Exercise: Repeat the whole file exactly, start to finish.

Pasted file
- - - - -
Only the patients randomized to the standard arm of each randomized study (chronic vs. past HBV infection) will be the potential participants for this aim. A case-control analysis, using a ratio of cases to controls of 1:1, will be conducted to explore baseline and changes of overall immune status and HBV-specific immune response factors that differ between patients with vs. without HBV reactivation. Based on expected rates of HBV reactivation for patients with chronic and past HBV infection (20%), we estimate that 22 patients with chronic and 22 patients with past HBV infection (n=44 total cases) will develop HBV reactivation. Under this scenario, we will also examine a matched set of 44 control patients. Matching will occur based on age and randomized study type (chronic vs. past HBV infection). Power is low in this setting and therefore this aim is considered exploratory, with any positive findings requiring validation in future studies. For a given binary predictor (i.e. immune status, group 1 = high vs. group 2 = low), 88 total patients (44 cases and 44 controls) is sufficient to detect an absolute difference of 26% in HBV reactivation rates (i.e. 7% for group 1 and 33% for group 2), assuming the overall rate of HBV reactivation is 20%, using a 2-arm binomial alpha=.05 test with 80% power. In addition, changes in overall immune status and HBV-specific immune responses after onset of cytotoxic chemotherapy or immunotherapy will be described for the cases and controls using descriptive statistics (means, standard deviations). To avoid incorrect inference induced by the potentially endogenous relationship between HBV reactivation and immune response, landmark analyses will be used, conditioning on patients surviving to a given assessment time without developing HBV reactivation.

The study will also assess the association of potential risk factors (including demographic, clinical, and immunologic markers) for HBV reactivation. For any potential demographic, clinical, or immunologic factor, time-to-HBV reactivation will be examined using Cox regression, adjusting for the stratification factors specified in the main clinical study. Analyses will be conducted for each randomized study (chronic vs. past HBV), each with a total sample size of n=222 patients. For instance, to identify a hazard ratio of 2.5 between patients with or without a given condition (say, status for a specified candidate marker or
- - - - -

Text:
Only the patients randomized to the standard arm of each randomized study (chronic vs. past HBV infection) will be the potential participants for this aim. A case-control analysis, using a ratio of cases to controls of 1:1, will be conducted to explore baseline and changes of overall immune status and HBV-specific immune response factors that differ between patients with vs. without HBV reactivation. Based on expected rates of HBV reactivation for patients with chronic and past HBV infection (20%), we estimate that 22 patients with chronic and 22 patients with past HBV infection (n=44 total cases) will develop HBV reactivation. Under this scenario, we will also examine a matched set of 44 control patients. Matching will occur based on age and randomized study type (chronic vs. past HBV infection). Power is low in this setting and therefore this aim is considered exploratory, with any positive findings requiring validation in future studies. For a given binary predictor (i.e. immune status, group 1 = high vs. group 2 = low), 88 total patients (44 cases and 44 controls) is sufficient to detect an absolute difference of 26% in HBV reactivation rates (i.e. 7% for group 1 and 33% for group 2), assuming the overall rate of HBV reactivation is 20%, using a 2-arm binomial alpha=.05 test with 80% power. In addition, changes in overall immune status and HBV-specific immune responses after onset of cytotoxic chemotherapy or immunotherapy will be described for the cases and controls using descriptive statistics (means, standard deviations). To avoid incorrect inference induced by the potentially endogenous relationship between HBV reactivation and immune response, landmark analyses will be used, conditioning on patients surviving to a given assessment time without developing HBV reactivation.

The study will also assess the association of potential risk factors (including demographic, clinical, and immunologic markers) for HBV reactivation. For any potential demographic, clinical, or immunologic factor, time-to-HBV reactivation will be examined using Cox regression, adjusting for the stratification factors specified in the main clinical study. Analyses will be conducted for each randomized study (chronic vs. past HBV), each with a total sample size of n=222 patients. For instance, to identify a hazard ratio of 2.5 between patients with or without a given condition (say, status for a specified candidate marker or